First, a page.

Verdict: A great value option as a layering piece, either for spring days or combined with a base and insulated mid-layer for a full assault on the worst the winter can throw at you.
Helly Hansen Scout Profleece | £150 (M)
This is a strange concept but not necessarily a new one, by combining a fleece and wind breaker into one Helly Hansen hope to make the Scout Profleece more versatile. The wind breaker is featherlight and stashes into the collar of the fleece itself, we wish it detached completely as this leaves the collar looking very strange in what is otherwise a nice looking top. The idea is that you can quickly deploy the wind breaker when the weather turns, this is easily done by unzipping and unrolling. The quality and performance of both items is excellent, the fleece on its own is breathable and warm and with the windbreaker added the extra protection it gives feels like it adds a good few degrees of warmth when the wind is howling.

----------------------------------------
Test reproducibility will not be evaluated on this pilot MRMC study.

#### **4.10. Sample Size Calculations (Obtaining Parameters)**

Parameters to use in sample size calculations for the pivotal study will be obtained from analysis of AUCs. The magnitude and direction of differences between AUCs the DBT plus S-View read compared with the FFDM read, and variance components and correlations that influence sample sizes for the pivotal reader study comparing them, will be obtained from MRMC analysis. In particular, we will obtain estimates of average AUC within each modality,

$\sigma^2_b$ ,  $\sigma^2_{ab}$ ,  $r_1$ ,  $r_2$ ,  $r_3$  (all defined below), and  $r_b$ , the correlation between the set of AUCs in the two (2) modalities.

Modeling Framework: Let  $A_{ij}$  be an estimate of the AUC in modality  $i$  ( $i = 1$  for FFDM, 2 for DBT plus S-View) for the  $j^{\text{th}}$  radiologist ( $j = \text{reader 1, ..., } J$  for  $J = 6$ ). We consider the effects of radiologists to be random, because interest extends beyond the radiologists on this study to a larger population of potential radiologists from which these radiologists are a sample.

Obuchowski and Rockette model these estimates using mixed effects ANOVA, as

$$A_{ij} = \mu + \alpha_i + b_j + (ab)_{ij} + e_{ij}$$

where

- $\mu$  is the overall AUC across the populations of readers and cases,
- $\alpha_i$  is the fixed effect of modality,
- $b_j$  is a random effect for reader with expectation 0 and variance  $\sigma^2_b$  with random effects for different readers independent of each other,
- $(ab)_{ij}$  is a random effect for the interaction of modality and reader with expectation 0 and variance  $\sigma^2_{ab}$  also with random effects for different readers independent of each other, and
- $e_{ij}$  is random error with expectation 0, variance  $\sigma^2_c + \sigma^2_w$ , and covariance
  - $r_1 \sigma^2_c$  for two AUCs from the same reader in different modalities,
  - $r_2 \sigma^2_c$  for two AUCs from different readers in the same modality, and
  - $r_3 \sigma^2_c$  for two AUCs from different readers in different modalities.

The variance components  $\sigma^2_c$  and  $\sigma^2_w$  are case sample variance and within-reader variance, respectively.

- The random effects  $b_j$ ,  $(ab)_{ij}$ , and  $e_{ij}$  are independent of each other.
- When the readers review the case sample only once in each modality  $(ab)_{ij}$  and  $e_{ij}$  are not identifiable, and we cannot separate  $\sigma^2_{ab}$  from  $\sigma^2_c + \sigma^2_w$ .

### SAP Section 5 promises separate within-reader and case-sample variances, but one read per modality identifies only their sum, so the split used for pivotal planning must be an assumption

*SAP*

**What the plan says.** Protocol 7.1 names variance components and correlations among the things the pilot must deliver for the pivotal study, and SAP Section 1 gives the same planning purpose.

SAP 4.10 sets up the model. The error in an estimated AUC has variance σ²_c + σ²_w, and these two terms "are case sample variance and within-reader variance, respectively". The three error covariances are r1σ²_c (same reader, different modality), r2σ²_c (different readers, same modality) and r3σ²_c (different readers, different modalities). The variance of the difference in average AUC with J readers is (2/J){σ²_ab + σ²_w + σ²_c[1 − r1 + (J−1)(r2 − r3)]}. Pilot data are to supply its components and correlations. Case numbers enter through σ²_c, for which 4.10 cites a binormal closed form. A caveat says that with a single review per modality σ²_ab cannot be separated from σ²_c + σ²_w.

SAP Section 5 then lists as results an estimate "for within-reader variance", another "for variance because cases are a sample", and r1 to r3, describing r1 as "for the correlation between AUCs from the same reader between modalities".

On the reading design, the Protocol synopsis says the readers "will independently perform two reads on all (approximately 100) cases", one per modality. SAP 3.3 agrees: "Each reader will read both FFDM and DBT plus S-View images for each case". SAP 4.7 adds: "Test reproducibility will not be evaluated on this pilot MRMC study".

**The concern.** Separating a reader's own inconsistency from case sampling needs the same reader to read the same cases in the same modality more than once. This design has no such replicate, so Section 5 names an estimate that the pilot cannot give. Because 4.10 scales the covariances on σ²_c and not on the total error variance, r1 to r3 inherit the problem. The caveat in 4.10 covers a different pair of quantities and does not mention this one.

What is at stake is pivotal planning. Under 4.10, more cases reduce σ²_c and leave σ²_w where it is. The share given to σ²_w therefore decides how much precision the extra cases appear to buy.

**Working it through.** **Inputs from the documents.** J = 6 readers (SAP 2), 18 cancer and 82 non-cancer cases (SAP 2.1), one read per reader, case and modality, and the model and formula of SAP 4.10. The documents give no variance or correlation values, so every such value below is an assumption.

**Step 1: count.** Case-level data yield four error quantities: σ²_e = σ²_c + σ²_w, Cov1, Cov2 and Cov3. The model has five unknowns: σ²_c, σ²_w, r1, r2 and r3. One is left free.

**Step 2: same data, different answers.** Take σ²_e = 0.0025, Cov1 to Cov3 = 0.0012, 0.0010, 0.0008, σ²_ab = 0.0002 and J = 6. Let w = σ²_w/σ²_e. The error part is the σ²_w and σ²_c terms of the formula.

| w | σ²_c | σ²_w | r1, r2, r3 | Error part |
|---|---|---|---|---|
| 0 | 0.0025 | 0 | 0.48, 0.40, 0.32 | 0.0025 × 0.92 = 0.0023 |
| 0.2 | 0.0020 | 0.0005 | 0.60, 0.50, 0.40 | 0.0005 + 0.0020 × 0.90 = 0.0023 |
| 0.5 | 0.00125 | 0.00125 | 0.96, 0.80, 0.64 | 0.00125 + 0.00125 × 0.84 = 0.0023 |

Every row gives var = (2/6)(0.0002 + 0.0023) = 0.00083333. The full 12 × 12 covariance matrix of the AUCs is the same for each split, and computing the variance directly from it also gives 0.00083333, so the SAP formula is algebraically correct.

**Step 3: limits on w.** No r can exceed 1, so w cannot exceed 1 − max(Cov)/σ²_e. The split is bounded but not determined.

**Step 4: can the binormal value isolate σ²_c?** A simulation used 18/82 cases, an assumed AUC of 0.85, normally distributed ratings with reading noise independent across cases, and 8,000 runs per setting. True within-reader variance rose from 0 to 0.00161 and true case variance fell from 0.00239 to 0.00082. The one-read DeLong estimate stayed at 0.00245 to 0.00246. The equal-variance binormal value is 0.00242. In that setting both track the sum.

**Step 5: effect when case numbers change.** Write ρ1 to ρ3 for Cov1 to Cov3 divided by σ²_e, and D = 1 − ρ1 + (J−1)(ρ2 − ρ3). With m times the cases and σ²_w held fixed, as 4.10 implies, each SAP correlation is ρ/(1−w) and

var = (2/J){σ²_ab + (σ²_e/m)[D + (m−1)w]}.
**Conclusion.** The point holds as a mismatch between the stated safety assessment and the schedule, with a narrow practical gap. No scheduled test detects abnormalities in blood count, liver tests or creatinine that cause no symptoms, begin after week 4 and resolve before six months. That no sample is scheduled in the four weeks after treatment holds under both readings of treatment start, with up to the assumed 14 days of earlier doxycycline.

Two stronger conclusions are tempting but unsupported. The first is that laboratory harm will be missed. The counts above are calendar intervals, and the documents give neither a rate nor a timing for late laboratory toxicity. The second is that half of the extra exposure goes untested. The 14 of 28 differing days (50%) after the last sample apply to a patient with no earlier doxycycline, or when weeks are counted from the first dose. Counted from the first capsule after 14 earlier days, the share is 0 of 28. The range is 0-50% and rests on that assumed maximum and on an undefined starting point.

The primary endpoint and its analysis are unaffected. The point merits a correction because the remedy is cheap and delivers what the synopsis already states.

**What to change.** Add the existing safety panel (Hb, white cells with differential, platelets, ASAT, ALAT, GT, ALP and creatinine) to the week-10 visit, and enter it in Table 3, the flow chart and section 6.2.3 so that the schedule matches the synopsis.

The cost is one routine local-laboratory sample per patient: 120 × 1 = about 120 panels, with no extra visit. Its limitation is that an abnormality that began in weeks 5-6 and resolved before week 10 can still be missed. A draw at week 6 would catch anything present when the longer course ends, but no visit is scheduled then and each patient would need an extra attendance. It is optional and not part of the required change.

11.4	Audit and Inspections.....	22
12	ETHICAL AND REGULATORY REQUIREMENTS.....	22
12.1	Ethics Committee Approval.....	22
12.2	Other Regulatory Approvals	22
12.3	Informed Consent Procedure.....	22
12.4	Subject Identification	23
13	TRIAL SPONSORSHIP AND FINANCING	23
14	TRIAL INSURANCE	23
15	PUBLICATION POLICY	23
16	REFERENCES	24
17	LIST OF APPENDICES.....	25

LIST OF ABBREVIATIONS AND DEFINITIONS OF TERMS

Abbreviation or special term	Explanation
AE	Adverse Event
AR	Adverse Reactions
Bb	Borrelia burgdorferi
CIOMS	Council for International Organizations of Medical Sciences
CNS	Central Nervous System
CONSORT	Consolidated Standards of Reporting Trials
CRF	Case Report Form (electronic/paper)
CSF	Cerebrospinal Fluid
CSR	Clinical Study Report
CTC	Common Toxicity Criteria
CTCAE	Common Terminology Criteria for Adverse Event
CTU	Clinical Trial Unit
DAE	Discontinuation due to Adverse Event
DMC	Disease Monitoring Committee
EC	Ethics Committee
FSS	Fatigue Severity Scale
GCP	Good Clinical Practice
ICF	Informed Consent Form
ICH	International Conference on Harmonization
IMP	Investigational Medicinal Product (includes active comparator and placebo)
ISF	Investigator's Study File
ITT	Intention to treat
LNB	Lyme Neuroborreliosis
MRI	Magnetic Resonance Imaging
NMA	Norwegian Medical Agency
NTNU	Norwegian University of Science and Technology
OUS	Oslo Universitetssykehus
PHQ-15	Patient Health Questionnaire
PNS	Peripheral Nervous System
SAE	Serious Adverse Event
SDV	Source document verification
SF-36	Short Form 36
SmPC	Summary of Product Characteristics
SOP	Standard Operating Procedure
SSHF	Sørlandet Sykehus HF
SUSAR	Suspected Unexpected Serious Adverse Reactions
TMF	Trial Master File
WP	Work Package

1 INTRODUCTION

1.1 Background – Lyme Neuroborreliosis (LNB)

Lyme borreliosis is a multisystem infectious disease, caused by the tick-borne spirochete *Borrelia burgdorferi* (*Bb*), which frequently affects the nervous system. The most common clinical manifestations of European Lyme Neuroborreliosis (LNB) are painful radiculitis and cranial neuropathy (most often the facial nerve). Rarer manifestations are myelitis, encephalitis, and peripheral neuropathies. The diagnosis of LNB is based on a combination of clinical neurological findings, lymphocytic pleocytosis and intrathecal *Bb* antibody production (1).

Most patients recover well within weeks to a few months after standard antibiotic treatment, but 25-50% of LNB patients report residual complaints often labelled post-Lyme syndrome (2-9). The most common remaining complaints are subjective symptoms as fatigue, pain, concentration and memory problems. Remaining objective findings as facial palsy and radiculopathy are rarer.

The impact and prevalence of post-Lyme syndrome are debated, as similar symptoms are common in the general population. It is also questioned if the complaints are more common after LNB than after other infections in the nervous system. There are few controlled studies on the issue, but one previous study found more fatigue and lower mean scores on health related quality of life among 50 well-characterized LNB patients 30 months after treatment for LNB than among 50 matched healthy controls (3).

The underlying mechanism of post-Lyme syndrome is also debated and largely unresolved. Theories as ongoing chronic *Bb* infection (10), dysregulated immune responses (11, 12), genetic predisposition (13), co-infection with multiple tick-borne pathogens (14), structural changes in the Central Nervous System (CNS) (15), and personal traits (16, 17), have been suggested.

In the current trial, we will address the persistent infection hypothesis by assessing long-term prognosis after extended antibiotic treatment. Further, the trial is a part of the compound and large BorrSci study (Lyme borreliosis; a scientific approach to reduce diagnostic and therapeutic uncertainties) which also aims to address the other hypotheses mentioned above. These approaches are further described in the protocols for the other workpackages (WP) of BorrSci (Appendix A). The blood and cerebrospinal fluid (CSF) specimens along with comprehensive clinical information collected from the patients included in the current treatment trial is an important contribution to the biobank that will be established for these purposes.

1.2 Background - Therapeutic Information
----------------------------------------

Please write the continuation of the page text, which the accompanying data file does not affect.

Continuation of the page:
Verdict: A good idea that would be made better if the wind breaker was fully detachable.
Protest Jumping fleece | £60 (M)
Think of your most comfortable, homely fleece and you've imagined the Jumping from Protest, it's so cosy you won't want to take it off. Made with a classic Sherpa fleece and with a contrast chest pocket we think this fleece has got the looks but being a touch warmer than most it's perhaps more suited to using around the pub and at home than hitting it hard out on the hills. The two hand warmer pockets are luxuriously lined, and the stretch thumb loop equipped cuffs and high collar let you fully enter hibernation mode.
Verdict: It's quick drying and breathable but the great looks and high warmth make it better for apres than for getting sweaty outdoors.
Vaude Miskanti fleece | £130 (M/F)